Happy Labor Day, and welcome back to the new school year. We’ve finalized the line-up for our Fall 2013 MIT Urban Planning Film Series, listed below. As always, we’ve included some classics—including a 50th anniversary showing of Francesco Rosi’s HANDS OVER THE CITY to start us off—as well as some great new stuff, exploring renewable energy, gentrification, crime and the Mexican drug wars, and the promise and perils of international development. We continue our partnership with PBS/POV American Documentary to bring some special community screenings to the Boston area. And we’ve even included a special pre-Thanksgiving show of 2007’s crowd-pleaser, KING CORN.
(Note: click here to download the complete schedule as a nice pdf flyer. Please feel free to print, copy, distribute—all are welcome!)
- Thurs 9/12: HANDS OVER THE CITY/LE MANI SULLA CITTA (1963) Rod Steiger stars as a scheming land developer in this blistering work of social realism from 1963. An expose of the politically driven real-estate speculation that devastated Naples’s civilian landscape, the film moves breathlessly from a cataclysmic building collapse to the backroom negotiations of civic leaders vying for power in a city council election, laying bare the inner workings of corruption with passion and outrage. Directed by Francesco Rosi. Winner of the Golden Lion, Venice Film Festival. 105 minutes; Italian with English subtitles. 7pm, MIT Room 3–133.
Rod Steiger in HANDS OVER THE CITY (1963)
- Thur 9/26: 5 BROKEN CAMERAS (2011) This Palestinian-Israeli-French co-production presents a deeply-personal first-hand account of life and non-violent resistance in Bil’in, a West Bank village surrounded by Israeli settlements. Filmed by Palestinian farmer Emad Burnat, who bought his first camera in 2005 to record the birth of his youngest son Gibreel, the collaboration follows one family’s evolution over five years of village upheaval. As the story unfolds—structured in chapters around the destruction of each one of Burnat’s cameras—we witness Gibreel grow from a newborn baby into a young boy who observes the world unfolding around him with the astute powers of perception that only children possess. Burnat watches from behind the lens as olive trees are bulldozed, protests intensify and lives are lost in this cinematic diary and unparalleled record of life in the West Bank. Directed by Emad Burnat and Guy Davidi. Winner, World Cinema/Directing, Sundance; Special Jury and Audience Award, IDFA; Nominated for Academy Award, Best Documentary Feature. 90 minutes; Hebrew and Arabic w/English subtitles. 7pm, MIT Room 3–133.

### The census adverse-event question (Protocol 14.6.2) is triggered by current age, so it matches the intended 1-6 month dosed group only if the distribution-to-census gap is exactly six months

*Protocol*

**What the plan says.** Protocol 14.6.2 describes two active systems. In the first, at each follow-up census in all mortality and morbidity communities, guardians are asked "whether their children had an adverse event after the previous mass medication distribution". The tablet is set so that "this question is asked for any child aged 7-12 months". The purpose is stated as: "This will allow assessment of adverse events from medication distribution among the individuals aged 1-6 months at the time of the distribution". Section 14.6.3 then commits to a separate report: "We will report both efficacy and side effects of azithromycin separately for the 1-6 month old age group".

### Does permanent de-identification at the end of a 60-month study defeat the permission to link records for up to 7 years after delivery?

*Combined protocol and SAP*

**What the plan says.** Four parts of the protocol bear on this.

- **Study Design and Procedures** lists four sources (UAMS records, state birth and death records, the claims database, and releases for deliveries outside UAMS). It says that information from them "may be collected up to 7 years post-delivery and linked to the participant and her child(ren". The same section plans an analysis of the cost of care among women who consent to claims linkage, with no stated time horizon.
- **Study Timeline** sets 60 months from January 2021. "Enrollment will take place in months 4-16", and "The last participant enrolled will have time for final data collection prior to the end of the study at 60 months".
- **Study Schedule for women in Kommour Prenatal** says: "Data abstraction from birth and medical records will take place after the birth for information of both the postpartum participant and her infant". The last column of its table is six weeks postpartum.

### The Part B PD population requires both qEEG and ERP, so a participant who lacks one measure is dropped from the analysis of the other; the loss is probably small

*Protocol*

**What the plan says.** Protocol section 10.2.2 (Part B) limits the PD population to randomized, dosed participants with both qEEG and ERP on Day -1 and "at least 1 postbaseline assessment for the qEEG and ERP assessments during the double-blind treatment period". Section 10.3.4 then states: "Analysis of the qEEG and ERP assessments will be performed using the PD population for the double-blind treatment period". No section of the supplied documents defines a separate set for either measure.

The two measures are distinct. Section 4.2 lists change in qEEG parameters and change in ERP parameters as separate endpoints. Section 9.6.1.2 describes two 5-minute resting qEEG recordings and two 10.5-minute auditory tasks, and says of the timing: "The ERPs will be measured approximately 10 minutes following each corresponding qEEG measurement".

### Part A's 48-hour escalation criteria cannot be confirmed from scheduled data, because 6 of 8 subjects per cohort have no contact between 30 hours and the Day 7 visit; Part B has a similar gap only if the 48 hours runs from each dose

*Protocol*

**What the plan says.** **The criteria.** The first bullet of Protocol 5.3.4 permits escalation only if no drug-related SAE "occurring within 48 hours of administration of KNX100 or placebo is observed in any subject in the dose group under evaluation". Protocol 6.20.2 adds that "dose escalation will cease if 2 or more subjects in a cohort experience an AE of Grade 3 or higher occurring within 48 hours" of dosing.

- Thurs 10/10: CAPE SPIN! AN AMERICAN POWER STRUGGLE (2011) This tragicomic tale explores the surreal and fascinating battle over America’s largest clean energy project. When energy entrepreneur Jim Gordon first proposed putting 130 wind turbines in fabled Nantucket Sound, he had no idea that a firestorm would erupt, as the country’s first proposed offshore wind farm triggered a schism in this idyllic coastal region, pitting neighbor against neighbor and environmentalist against environmentalist. Revealing the root causes of their furor, the filmmakers enjoyed unprecedented behind-the-scenes access to the key players on both sides of the controversy. The tale frames the battle over Nantucket Sound as a microcosm of America’s struggle towards energy sustainability. After 10 years, $70 million and 8,000 pages of analysis the Federal Government approved the wind farm project on April 28, 2010—but the controversy continues…. Directed by Robbie Gemmel and John Kirby. Official selection: Woodstock Film Festival, Cleveland International Film Festival; Amsterdam International Documentary Film Festival. 84 minutes. 7pm, MIT Room 3–133.
- Thurs 10/17: BEAUBOURG (1977) The great Neo-Realist Roberto Rossellini’s beautiful and languid final film documents the opening of the Pompidou Centre in Paris, candidly presenting the public’s response to this major cultural phenomenon. Shot on the Pompidou Centre’s opening day in 1977, Rossellini hid dozens of microphones throughout the building to create a soundtrack composed of the public’s reactions to this cultural phenomenon—or in the filmmakers own words, “A film without comments or music.” As the Italian director here turns his inimitable eye upon “Beaubourg” in a vision of critical skepticism, we are transported back to experience this highly influential cultural center at its nascence. Directed by Roberto Rossellini. 55 minutes. 7pm, MIT Room 3–133.
Filming BEAUBOURG (1977)